"Michael Fesser" <ne*****@gmx.dewrote in message
news:4u********************************@4ax.co m...
<snip>
>>>>I am not wrong. I have made two simple statements that you cannot
disprove:

(a) In PHP interfaces are not necessary.
(b) Enapsulation does not mean that all variables must be declared
private or protected.

What's so difficult to understand about that?
You're wrong because:

(a) Interfaces, as defined in OO terms (which is what we were
discussing, and PHP is an OO language) are necessary.

In PHP interfaces are NOT necessary.
>>They are how you interact with the object, and

Wrong. You interact with an object by calling an object's method. The
fact that a method may have an optional interface declaration has nothing
to do with it.

And in OO terms that is the INTERFACE! But you don't know anything about
OO, that's obvious.
You are confusing the term inetrface (as in Application Programming
Interface or API) with the construct that uses the word "interface" and
"implements". An API is simply a function name with a list of arguments,
while interfaces are hings which exist in addition to the function
definition.

It is a simple fact that I can access an object's method by using the
function definition (API) and NOT tghe piece of code which contains the word
"interface".

The terms API and interface in OO terminology do not mean the same thing.
>>
>>(b) Proper encapsulation means that all variables are defined as
private,


Wrong. Encapsulation simply means putting all the data for an object, and
the operations which act upon that data, into a single class. There is no
requirement to make all the data private, as there is no requirement to
make any methods private.

Wrong again, Troll Tony.
My definition of encapsulation is not wrong What is your definition?

I still stick to my original statements:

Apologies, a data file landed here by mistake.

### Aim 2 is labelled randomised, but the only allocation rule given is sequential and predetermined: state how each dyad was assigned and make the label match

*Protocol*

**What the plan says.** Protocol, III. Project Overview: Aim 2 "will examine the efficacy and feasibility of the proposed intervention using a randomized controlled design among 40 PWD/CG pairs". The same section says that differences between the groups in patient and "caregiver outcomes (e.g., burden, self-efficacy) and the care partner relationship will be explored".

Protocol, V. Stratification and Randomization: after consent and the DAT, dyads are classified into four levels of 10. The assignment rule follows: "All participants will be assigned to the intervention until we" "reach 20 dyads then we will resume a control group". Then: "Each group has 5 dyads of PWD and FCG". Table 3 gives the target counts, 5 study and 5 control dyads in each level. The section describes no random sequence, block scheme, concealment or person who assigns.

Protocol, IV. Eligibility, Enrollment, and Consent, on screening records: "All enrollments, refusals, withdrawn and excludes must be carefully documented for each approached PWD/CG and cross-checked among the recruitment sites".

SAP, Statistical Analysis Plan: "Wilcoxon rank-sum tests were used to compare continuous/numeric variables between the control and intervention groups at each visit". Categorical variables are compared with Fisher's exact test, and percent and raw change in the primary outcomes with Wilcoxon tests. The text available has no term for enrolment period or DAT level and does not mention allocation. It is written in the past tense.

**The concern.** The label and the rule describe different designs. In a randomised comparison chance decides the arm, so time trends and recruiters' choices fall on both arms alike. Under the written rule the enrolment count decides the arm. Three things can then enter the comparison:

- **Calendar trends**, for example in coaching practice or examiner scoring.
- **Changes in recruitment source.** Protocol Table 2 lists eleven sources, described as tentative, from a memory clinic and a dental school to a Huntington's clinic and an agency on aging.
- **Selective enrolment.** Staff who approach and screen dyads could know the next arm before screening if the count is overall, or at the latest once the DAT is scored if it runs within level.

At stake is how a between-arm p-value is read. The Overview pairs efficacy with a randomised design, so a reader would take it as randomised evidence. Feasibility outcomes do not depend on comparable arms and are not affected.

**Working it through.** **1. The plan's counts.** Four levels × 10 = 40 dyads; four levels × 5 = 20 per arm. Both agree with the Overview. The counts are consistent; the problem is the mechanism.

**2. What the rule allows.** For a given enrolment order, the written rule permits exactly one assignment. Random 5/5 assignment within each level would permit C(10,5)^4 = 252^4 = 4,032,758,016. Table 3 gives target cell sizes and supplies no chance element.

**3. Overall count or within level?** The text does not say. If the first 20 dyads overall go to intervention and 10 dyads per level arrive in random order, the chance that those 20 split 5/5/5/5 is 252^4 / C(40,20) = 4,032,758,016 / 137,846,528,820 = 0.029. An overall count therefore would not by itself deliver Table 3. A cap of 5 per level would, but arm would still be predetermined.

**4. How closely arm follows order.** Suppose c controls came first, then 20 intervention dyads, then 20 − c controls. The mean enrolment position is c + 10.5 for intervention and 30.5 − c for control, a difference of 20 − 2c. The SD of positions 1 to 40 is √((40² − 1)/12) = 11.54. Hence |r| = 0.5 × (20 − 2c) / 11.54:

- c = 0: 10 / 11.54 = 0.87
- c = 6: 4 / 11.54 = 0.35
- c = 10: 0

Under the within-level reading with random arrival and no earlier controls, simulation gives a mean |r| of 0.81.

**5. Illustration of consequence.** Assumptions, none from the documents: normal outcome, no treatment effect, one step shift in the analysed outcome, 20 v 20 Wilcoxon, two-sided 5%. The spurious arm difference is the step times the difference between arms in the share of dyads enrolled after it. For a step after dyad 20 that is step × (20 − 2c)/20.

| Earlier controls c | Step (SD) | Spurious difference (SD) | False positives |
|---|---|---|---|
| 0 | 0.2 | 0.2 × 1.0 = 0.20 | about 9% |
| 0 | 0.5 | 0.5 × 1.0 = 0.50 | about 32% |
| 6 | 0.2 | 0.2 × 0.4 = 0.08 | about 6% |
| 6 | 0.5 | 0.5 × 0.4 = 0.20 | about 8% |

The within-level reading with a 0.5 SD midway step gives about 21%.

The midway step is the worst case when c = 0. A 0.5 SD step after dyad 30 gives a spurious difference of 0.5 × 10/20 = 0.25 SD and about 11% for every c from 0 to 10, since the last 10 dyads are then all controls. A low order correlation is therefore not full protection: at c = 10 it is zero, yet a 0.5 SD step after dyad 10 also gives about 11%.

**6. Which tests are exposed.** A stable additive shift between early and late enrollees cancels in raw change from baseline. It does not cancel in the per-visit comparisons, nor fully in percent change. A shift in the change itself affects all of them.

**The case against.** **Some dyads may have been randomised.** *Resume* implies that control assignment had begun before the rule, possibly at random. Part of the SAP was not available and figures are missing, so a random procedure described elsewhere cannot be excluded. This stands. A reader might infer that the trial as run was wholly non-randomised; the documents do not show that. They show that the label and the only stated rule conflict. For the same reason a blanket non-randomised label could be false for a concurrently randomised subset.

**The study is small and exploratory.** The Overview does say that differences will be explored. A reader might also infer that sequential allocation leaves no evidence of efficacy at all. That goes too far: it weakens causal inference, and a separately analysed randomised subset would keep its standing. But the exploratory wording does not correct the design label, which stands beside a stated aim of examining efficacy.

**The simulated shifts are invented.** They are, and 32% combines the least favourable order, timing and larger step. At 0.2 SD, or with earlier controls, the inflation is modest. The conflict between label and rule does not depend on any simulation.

(a) In PHP interfaces are not necessary.
(b) Encapsulation does not mean that all variables must be declared private
or protected.

--
Tony Marston
http://www.tonymarston.net
http://www.radicore.org
Dec 7 '06 #83
There is a big difference between interface as in API (Application
Programming Interface) and interface as an OO construct which contains the
words "interface" and "implements".

In PHP I can access an object's method through its API, and I do not need
that additional declaration that contains the word "interface".

Simple, isn't it?

--
Tony Marston
http://www.tonymarston.net
http://www.radicore.org

"Moot" <mo*******************@yahoo.comwrote in message
news:11**********************@73g2000cwn.googlegro ups.com...
Tony Marston wrote:
>In PHP interfaces are NOT necessary.
They are how you interact with the object, and

Wrong. You interact with an object by calling an object's method. The
fact
that a method may have an optional interface declaration has nothing to
do
with it.

I think what's happening here is the unfortunate result of one word
having two different meanings. In this whole argument back and forth
between you two (Tony and Jerry), you each keep using the opposite
definition. Tony interprets "interface" to be the PHP language